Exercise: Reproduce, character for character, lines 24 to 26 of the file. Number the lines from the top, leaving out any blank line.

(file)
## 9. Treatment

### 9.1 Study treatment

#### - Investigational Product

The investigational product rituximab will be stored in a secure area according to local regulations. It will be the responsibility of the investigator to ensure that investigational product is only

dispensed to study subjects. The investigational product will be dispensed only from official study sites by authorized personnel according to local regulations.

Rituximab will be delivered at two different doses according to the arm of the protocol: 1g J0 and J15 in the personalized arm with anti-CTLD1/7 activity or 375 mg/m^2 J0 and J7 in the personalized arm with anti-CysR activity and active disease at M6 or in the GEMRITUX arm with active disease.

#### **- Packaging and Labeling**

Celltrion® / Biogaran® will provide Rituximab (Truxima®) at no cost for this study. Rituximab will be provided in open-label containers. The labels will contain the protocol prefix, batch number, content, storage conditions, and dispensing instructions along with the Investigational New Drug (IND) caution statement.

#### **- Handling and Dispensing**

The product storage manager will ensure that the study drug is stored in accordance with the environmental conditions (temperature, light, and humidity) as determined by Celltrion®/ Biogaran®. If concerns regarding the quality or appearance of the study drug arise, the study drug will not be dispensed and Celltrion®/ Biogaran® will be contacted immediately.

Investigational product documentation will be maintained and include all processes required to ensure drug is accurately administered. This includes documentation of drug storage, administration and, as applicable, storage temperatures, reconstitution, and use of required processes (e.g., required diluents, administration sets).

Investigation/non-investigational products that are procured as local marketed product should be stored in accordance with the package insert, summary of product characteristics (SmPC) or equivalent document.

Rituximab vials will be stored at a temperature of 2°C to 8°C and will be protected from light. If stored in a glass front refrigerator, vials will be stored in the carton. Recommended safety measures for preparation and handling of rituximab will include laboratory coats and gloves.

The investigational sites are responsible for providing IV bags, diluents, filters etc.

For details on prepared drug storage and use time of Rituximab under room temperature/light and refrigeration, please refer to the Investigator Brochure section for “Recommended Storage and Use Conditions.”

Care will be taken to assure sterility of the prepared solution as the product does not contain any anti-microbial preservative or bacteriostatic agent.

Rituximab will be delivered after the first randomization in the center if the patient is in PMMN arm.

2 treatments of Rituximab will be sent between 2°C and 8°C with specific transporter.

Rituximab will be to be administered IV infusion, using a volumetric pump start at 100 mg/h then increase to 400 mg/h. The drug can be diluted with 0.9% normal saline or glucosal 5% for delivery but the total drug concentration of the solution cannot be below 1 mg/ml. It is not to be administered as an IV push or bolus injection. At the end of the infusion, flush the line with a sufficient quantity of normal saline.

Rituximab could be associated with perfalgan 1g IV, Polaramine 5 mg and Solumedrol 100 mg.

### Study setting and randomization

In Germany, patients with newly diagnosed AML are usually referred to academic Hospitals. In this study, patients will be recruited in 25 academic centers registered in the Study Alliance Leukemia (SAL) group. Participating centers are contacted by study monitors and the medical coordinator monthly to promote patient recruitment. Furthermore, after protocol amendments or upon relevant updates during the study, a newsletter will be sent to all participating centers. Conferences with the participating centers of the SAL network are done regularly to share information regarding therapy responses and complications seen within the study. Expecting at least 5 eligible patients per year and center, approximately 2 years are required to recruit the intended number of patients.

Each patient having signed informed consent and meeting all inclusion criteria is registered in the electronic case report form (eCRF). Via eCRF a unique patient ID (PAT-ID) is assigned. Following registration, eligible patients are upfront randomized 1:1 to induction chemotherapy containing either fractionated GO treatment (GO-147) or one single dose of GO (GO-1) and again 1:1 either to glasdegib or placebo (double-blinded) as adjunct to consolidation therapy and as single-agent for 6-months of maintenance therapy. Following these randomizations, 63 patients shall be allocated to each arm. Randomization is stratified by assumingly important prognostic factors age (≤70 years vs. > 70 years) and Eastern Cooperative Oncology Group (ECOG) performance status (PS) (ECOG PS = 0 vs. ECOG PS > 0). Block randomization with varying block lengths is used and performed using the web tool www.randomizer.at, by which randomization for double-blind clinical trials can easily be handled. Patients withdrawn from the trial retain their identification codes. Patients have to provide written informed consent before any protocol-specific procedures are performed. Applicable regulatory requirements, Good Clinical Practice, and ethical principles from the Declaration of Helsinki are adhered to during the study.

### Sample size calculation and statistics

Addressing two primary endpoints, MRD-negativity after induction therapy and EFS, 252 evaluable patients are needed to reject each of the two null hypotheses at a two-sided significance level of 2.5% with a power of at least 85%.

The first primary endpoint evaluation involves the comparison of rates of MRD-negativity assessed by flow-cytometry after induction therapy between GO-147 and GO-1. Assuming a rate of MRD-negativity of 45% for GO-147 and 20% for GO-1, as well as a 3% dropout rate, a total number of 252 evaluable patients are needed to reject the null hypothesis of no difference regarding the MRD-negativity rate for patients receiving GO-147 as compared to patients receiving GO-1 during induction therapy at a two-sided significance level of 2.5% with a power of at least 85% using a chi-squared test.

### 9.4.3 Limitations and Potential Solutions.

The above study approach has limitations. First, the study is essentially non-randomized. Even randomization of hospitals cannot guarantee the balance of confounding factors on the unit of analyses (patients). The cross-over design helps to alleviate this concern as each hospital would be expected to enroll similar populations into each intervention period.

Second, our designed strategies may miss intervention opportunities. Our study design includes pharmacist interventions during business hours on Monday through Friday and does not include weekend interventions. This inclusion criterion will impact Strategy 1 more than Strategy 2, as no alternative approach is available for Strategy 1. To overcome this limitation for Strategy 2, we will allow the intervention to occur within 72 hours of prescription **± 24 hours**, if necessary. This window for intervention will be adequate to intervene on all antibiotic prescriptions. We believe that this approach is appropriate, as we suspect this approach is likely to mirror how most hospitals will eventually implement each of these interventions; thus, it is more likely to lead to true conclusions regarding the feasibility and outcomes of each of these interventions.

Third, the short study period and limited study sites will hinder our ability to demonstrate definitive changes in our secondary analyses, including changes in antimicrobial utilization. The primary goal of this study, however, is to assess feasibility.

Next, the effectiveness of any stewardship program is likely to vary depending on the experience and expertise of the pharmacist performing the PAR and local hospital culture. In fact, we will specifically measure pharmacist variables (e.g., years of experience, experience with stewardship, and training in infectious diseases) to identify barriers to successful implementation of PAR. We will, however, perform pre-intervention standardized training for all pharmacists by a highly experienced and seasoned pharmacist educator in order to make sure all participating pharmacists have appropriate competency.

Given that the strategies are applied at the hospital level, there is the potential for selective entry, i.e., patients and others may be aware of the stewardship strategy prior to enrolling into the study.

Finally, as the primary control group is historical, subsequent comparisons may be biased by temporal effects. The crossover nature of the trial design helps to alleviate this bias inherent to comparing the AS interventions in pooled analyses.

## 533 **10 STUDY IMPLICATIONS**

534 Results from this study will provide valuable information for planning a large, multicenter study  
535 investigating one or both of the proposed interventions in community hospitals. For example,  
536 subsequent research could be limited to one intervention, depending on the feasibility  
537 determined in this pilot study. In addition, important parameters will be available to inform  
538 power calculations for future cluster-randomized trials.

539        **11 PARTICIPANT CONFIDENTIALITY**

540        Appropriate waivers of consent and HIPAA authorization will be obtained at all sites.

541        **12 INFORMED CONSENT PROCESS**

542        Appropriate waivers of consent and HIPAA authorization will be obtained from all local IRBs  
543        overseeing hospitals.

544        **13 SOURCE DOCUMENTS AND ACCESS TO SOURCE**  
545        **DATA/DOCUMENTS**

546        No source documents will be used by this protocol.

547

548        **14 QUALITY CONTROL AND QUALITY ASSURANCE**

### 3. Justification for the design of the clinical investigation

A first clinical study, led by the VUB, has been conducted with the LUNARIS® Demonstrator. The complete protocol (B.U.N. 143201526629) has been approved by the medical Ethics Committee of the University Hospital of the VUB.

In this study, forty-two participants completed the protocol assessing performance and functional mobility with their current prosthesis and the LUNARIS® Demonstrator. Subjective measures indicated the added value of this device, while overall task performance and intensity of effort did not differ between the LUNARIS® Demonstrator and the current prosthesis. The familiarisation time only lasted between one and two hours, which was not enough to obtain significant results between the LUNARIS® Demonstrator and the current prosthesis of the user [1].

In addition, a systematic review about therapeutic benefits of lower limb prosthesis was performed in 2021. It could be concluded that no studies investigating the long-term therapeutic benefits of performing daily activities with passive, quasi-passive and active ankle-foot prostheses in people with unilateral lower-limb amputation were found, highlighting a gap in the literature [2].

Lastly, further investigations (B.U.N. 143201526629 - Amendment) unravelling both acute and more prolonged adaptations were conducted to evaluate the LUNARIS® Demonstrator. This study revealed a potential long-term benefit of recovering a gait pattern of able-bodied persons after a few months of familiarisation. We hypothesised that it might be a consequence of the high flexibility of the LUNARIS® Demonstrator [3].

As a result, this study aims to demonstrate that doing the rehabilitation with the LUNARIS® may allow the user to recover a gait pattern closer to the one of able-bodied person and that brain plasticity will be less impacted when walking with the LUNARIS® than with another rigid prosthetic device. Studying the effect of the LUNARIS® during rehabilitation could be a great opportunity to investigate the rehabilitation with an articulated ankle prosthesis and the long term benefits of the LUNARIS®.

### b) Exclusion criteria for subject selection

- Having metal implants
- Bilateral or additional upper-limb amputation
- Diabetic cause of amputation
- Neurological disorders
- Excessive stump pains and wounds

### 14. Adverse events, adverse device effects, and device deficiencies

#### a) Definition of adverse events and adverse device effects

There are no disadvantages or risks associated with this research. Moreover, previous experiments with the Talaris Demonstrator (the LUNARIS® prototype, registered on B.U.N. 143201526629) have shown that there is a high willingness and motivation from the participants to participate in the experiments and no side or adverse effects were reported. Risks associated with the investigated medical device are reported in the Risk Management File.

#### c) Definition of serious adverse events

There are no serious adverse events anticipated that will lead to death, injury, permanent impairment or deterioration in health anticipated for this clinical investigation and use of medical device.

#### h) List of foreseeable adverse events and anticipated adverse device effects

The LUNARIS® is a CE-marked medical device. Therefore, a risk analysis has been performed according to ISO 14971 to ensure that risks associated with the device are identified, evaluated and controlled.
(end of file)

### Sample size calculation and statistics

Addressing two primary endpoints, MRD-negativity after induction therapy and EFS, 252 evaluable patients are needed to reject each of the two null hypotheses at a two-sided significance level of 2.5% with a power of at least 85%.

The first primary endpoint evaluation involves the comparison of rates of MRD-negativity assessed by flow-cytometry after induction therapy between GO-147 and GO-1. Assuming a rate of MRD-negativity of 45% for GO-147 and 20% for GO-1, as well as a 3% dropout rate, a total number of 252 evaluable patients are needed to reject the null hypothesis of no difference regarding the MRD-negativity rate for patients receiving GO-147 as compared to patients receiving GO-1 during induction therapy at a two-sided significance level of 2.5% with a power of at least 85% using a chi-squared test.